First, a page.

Arts and Culture

With fewer survivors around, Holocaust education is in transition

BOSTON (JTA) – On a recent morning, a group of seventh-graders in Natick, Massachusetts, was absorbed in a video of Holocaust survivor Elie Wiesel’s acceptance speech of the 1986 Nobel Peace Prize.

“Why did he win?” asked their teacher, Tracy Sockalosky.

She guided the discussion to the importance of remembrance, a theme reflected in Wiesel’s book “Night,” which the class had read earlier in the year as part of an eight-week unit on the Holocaust that Sockalosky co-teaches with a colleague.

Sockalosky, a 39-year-old history and world geography teacher at Natick’s Wilson Middle School, was one of 25 educators from around the world who traveled to Poland in January for the commemoration ceremonies of the 70th anniversary of the liberation of Auschwitz. The five-day trip, organized by the University of Southern California’s Shoah Foundation-the Institute for Visual History and Education, in partnership with Discovery Education, included workshops at Warsaw’s new Polin Museum of the History of Polish Jews, visits to Jewish historical sites and meetings with survivors.

A webcast produced during the trip, “Auschwitz: The Past is Present Virtual Experience,” will be made available to teachers and students in grades 9-12 on May 13 through the foundation’s recent partnership with Discovery Education, a company that streams educational content to teachers and classrooms across the country.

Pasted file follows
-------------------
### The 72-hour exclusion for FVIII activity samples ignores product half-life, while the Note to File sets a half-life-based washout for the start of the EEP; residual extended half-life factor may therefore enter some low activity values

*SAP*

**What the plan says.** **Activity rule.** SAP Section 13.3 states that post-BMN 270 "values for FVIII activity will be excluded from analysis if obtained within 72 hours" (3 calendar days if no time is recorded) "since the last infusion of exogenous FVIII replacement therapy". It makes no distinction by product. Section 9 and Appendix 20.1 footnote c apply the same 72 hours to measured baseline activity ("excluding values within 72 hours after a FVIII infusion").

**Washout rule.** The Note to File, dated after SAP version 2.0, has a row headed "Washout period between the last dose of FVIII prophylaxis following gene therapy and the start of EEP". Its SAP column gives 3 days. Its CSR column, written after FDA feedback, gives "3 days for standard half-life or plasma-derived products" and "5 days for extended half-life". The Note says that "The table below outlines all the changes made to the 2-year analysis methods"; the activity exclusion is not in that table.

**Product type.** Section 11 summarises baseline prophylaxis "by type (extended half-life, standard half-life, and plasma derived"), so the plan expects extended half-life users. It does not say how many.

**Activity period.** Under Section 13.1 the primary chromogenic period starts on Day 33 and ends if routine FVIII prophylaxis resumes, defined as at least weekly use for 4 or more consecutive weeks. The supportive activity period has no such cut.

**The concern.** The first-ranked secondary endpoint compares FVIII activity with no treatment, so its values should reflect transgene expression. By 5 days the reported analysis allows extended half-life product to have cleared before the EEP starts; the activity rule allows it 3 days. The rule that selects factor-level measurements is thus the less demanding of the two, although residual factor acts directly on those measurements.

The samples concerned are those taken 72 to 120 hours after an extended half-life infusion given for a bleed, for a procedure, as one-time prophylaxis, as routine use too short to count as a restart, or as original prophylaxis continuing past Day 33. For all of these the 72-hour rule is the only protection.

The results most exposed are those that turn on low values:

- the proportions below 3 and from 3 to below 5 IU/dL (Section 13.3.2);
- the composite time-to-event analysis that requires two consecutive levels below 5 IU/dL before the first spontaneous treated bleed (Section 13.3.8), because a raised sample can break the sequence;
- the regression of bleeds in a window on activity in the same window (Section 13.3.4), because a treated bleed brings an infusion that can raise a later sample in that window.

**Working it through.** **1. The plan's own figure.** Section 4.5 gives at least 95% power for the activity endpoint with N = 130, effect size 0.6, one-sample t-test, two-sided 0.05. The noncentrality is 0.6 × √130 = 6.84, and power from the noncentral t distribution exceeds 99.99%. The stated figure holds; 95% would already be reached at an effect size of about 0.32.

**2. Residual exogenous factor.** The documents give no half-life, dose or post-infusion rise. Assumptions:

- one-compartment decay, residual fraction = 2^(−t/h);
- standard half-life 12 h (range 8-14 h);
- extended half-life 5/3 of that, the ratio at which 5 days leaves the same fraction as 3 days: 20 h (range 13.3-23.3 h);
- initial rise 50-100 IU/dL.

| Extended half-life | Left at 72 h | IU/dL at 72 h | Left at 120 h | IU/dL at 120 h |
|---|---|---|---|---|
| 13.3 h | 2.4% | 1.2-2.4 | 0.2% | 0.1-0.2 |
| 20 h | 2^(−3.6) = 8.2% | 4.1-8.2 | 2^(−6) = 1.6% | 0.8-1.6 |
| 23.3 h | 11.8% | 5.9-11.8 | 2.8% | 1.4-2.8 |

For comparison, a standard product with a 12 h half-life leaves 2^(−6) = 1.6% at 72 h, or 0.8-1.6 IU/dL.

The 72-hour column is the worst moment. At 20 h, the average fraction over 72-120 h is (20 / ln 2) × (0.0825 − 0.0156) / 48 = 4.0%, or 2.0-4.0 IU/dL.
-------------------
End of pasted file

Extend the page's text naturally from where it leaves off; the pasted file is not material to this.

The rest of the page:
With the last cohort of survivors in their final years, Holocaust education, which once relied heavily on classroom visits from survivors, is in a period of transition.

“We’re on the cusp of a shift,” when it will no longer be easy to find survivors to speak directly with students, says Roger Brooks, president of Facing History and Ourselves, a Boston-based nonprofit that offers multidisciplinary professional development, curricula and resources for teaching about the Holocaust and other genocides.

Founded in 1976, Facing History, which now has programs in 150 locations around the world including Northern Ireland, Israel, South Africa and China, combines teaching the history of the Holocaust with readings that explore ethics and questions of civic responsibilities. Its Center for Jewish Education, started in 1990, works with educators in more than 750 Jewish educational settings, including about 100 day schools.

While no one knows how many schools in the United States teach about the Holocaust — it’s a topic the U.S. Holocaust Memorial Museum in Washington is hoping to study at some point, officials there say — people in the field sense it has become more of a mainstream phenomenon in public, private and parochial schools all over the country, even in communities that lack significant Jewish populations.

Five states — New Jersey, New York, California, Illinois and Florida — have some type of mandate to teach about the Holocaust in public K-12 schools, according to Peter Fredlake, director of teacher education at the U.S. Holocaust Memorial Museum. Others encourage Holocaust education or make curricular recommendations.

But approach, quality and goals vary dramatically, Fredlake and others in the field say, with some schools teaching the Holocaust strictly for its historical significance and others with hopes of imparting lessons about civic responsibility and the dangers of intolerance.